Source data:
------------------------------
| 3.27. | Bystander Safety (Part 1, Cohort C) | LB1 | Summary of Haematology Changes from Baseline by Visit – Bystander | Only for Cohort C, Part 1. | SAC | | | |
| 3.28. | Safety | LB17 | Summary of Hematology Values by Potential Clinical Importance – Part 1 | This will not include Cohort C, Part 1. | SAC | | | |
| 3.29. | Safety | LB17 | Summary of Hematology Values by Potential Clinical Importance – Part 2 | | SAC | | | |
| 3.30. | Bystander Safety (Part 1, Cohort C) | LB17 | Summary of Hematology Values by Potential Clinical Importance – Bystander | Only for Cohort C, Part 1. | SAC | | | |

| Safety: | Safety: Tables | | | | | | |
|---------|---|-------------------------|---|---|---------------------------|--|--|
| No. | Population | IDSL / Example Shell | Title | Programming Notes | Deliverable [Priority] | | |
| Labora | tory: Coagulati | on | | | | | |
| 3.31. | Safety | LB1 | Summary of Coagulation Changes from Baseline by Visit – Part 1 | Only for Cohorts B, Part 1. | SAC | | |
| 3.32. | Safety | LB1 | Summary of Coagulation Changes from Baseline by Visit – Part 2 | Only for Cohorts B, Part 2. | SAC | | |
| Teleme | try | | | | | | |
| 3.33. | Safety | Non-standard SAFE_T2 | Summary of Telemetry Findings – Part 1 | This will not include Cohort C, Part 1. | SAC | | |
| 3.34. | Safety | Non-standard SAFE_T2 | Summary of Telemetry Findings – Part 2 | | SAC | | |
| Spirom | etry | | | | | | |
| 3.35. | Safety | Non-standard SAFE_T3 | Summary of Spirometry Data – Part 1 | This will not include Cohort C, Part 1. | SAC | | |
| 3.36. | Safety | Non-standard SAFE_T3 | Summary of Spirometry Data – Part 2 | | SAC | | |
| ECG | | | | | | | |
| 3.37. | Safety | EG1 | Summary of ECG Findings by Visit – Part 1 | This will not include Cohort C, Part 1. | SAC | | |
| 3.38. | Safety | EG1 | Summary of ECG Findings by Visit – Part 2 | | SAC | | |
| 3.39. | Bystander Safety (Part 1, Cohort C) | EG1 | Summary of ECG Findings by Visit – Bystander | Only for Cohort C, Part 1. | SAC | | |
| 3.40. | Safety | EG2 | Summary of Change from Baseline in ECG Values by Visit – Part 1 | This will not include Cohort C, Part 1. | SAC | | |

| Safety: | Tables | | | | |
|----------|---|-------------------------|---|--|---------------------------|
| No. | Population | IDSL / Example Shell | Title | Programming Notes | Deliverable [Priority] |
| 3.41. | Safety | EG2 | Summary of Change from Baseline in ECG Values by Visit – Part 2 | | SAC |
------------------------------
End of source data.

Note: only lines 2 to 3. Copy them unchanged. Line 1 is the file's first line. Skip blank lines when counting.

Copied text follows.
| 3.28. | Safety | LB17 | Summary of Hematology Values by Potential Clinical Importance – Part 1 | This will not include Cohort C, Part 1. | SAC | | | |
| 3.29. | Safety | LB17 | Summary of Hematology Values by Potential Clinical Importance – Part 2 | | SAC | | | |